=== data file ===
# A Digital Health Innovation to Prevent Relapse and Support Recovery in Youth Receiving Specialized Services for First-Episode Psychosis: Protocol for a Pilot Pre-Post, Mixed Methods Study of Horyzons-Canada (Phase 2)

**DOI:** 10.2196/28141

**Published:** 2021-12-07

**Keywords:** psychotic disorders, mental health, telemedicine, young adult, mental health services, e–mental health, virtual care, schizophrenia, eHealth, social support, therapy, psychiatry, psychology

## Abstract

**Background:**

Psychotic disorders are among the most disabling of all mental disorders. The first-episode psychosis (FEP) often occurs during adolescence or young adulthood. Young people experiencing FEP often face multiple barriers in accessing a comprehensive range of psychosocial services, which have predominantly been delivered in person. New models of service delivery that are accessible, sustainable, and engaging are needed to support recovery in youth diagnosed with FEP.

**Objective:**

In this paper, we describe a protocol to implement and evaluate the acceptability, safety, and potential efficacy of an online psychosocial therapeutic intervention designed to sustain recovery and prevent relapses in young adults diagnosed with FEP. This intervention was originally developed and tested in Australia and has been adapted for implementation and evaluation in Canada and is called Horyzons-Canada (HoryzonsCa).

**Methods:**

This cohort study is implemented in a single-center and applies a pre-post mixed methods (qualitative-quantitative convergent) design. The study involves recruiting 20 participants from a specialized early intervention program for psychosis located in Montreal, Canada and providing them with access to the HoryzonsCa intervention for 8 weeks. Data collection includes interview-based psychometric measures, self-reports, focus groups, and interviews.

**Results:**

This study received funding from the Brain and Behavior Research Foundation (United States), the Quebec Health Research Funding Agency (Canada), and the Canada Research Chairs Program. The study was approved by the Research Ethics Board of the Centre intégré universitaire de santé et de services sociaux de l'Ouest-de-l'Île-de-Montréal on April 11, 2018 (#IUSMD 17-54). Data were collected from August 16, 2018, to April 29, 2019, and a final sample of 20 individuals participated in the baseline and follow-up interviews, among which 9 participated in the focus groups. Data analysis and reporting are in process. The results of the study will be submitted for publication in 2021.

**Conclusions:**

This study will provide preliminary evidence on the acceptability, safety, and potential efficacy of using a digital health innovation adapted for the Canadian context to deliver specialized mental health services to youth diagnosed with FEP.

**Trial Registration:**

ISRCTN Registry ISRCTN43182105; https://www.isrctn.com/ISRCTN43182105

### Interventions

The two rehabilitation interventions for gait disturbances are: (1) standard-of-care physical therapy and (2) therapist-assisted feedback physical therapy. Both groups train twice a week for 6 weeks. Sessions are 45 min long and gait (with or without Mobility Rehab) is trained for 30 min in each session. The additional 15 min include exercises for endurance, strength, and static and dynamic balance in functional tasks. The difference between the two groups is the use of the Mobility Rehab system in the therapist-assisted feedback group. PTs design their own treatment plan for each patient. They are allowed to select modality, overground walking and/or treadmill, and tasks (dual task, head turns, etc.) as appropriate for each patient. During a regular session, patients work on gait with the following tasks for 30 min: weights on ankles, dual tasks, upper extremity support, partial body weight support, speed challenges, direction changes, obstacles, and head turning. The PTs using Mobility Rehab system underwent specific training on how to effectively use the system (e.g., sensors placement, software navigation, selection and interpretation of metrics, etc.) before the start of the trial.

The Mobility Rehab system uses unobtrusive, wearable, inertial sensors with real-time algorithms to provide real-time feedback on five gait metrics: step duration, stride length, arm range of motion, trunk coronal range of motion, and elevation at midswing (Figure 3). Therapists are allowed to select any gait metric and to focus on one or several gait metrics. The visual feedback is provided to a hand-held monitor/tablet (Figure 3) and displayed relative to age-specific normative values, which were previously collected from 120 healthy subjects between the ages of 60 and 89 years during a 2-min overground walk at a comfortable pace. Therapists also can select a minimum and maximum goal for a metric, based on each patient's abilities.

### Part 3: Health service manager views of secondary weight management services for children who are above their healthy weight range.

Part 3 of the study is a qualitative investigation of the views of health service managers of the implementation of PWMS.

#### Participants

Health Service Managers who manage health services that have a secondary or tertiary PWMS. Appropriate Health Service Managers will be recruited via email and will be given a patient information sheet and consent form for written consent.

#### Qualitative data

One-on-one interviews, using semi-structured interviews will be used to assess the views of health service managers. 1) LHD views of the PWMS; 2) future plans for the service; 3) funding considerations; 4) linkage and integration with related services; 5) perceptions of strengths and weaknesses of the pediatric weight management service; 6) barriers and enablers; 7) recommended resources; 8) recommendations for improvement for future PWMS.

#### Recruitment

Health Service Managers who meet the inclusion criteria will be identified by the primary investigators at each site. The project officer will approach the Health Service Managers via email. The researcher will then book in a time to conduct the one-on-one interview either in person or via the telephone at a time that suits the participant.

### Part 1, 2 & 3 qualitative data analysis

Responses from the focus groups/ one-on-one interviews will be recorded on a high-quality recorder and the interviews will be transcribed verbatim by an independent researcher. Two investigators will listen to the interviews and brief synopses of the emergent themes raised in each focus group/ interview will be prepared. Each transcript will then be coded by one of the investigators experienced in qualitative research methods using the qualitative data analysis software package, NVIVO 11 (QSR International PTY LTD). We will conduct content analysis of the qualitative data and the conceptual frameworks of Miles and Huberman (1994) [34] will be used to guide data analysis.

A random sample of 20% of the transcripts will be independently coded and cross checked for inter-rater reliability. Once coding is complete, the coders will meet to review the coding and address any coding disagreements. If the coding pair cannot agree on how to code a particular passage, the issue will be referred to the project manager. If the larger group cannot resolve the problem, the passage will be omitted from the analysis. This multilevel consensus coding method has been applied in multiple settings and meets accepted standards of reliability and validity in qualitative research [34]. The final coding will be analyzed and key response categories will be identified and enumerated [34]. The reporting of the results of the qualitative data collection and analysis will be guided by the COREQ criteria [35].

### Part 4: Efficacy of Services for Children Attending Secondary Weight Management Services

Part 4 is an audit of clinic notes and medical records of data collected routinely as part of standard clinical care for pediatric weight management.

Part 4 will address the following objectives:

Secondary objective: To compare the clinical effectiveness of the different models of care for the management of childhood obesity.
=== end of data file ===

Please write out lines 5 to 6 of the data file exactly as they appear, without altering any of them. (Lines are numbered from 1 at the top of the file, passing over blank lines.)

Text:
## Abstract

**Background:**